having a language sanctified "official" syntax for this; in
    Java, you never know whether you have to call dispose(), or
    destroy(), or what).

    In practice, if you go back some years, you'll find that
    most of the times an object needed automatic lifetime, it
    was only for memory management or for handling locking.
    Java added language based mechanisms to handle those. As
    we've evolved using C++, however, we (or at least I) have
    found that the basic principle can be very useful in a lot
    of other cases---I probably use it more often for
    transaction management (in the largest sense) than for
    either of the original uses. (But then, I use garbage
    collection---otherwise, I suspect that memory management
    would still predominate. And of course, I also use it for
    handling locks, but those uses are generally isolated in a
    very few higher level mechanisms, like a message queue.
    Whereas I use transaction semantics a lot---an object which
    "undoes" everything if the function "commit()" hasn't been
    called on it before the destructor is called.)

Anyhow, three separate issues, with three different names.

because there's no point going further without agreeing on the
above conclusion. Namely, that we have a constructor that
signals failure (not able to establish class invariant) by
throwing, that we have something that can reasonably be called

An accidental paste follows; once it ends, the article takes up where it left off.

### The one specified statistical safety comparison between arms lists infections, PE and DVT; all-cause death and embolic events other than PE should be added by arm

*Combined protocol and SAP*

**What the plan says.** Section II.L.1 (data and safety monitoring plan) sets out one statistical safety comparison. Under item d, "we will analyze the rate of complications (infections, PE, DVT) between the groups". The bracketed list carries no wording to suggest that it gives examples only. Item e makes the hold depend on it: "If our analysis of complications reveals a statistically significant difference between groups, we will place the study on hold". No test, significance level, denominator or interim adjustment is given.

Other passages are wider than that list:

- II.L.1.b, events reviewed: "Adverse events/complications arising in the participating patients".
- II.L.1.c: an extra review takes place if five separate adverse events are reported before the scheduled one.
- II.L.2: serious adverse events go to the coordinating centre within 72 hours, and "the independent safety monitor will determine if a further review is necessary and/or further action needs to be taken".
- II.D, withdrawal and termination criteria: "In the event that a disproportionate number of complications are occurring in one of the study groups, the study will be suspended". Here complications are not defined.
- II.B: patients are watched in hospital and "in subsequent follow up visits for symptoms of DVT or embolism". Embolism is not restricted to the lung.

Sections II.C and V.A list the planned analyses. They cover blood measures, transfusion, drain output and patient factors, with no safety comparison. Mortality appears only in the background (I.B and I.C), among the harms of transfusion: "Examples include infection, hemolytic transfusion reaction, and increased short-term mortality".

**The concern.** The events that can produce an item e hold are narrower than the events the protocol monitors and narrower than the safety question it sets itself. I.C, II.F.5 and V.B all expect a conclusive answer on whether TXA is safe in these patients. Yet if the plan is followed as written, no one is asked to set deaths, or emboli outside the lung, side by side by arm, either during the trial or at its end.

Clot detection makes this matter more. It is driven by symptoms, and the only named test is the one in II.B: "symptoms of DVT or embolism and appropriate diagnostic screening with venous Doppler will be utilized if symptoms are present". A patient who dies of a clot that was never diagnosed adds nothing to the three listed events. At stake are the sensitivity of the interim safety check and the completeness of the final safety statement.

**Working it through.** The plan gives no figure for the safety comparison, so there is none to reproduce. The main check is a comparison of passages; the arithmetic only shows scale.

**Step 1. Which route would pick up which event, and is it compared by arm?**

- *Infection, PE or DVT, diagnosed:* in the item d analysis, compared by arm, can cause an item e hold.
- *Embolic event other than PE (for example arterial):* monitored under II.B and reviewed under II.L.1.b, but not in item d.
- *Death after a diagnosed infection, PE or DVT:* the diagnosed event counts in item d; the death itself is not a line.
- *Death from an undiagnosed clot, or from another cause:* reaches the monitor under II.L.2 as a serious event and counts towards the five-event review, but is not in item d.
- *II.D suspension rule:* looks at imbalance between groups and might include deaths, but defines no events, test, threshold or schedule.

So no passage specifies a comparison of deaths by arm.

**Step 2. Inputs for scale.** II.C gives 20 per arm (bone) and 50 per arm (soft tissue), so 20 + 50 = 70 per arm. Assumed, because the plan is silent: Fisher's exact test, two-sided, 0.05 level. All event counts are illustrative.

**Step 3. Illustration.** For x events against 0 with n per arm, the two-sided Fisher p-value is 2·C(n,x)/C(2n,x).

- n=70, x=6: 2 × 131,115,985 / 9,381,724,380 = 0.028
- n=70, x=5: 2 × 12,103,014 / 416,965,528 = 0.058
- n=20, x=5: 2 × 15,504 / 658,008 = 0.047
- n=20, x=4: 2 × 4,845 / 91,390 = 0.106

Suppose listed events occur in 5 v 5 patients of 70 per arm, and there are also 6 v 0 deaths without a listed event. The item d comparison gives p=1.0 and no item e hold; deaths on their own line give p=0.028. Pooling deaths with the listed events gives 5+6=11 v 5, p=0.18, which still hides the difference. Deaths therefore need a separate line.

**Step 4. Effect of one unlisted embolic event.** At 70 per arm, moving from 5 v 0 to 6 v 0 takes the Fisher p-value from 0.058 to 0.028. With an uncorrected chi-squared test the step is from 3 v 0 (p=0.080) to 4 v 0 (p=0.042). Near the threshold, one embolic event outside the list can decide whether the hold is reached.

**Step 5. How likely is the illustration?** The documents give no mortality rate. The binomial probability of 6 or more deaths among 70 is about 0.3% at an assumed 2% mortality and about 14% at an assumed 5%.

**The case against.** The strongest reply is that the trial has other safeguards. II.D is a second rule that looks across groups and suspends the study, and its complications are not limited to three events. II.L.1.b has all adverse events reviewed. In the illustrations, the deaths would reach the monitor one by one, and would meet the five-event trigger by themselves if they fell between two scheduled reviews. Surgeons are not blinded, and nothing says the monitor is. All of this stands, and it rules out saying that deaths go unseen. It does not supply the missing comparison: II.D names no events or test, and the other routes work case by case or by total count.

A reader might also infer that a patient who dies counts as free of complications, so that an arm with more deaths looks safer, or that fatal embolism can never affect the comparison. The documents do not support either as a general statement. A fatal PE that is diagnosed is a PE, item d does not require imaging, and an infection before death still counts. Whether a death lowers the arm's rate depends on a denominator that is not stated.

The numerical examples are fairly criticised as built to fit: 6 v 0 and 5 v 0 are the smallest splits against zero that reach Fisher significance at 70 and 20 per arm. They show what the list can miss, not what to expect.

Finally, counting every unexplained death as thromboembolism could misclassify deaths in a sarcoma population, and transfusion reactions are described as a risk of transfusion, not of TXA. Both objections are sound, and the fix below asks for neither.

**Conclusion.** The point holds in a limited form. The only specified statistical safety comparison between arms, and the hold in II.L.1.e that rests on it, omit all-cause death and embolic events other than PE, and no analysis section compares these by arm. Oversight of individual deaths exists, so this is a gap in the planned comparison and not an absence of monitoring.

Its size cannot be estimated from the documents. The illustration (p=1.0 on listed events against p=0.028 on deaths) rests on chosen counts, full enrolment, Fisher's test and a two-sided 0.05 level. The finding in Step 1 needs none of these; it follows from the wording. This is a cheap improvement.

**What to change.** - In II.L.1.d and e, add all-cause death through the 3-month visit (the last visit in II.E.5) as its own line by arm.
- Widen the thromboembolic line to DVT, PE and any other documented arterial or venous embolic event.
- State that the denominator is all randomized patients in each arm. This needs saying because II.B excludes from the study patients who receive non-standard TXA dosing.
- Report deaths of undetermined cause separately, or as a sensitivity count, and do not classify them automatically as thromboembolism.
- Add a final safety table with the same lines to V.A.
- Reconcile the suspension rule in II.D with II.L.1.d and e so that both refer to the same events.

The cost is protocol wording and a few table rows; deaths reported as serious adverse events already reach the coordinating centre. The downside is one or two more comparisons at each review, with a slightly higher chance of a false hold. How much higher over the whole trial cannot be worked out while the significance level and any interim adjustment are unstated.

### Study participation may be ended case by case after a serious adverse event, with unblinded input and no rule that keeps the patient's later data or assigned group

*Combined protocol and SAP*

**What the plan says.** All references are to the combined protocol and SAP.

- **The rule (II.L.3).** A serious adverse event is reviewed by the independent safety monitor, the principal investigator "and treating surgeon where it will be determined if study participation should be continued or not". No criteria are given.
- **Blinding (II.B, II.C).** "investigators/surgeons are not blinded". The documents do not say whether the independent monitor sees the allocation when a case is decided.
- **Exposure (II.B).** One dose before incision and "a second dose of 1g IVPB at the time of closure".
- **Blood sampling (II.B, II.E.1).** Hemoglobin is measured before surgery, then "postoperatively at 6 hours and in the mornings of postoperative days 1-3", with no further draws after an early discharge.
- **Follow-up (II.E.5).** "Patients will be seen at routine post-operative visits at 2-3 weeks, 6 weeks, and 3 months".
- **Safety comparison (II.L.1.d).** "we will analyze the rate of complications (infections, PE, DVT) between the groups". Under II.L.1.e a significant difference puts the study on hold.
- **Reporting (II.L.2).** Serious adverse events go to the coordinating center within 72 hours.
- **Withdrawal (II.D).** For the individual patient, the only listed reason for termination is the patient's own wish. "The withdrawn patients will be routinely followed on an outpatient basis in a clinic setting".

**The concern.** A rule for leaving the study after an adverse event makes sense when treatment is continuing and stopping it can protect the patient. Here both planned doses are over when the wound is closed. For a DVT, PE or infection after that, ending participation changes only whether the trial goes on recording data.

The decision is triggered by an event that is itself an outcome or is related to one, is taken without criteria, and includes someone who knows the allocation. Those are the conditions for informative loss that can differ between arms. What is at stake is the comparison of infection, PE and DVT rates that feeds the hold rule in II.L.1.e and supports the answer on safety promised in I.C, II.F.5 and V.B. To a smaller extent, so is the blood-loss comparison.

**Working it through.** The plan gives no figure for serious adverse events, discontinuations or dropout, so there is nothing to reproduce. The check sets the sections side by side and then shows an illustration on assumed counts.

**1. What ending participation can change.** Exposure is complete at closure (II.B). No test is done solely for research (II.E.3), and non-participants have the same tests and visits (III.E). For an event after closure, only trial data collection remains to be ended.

a class invariant that holds for any constructed object (I
find it more clear to refer to that something as a /meta/
class invariant, and reserve plain "class invariant" for what
the function nonZombieInvariantHolds() checks), and yet we
have a zombie.

Would you also call it a zombie in C++ is someone did:

    DbConnection* p = new DbConnection(...) ;
    // ...
    delete p ;

If so, then I think we'll just have to agree to disagree on the
terminology. If not, what's the difference between this, and:

    DbConnection p = new DbConnection( ... ) ;
    // ...
    p.destroy() ;
    p. ...

in Java? The only difference I see is syntax.

Point of possible contention: where
fIsDestroyed might be set to true, and why.

Hint: it's not in the constructor.

The real point of contention is whether fIsDestroyed is
conceptually part of the object state, or whether it is simply
debugging code. IMHO, after p.destroy(), you don't have a
zombie object, you have a dangling pointer. I think you're
being mislead by the fact that Java doesn't have direct language
support for managing object lifetime, and C++ does. Where as I
don't see that as being a real difference---objects have
lifetimes, and some objects have very deterministic lifetimes,
regardless of what the language says about them. And a pointer
or a reference to an object which is no longer alive is a
dangling pointer---regardless of whether the memory which once
held that object is available for re-allocation or not.

James Kanze (GABI Software)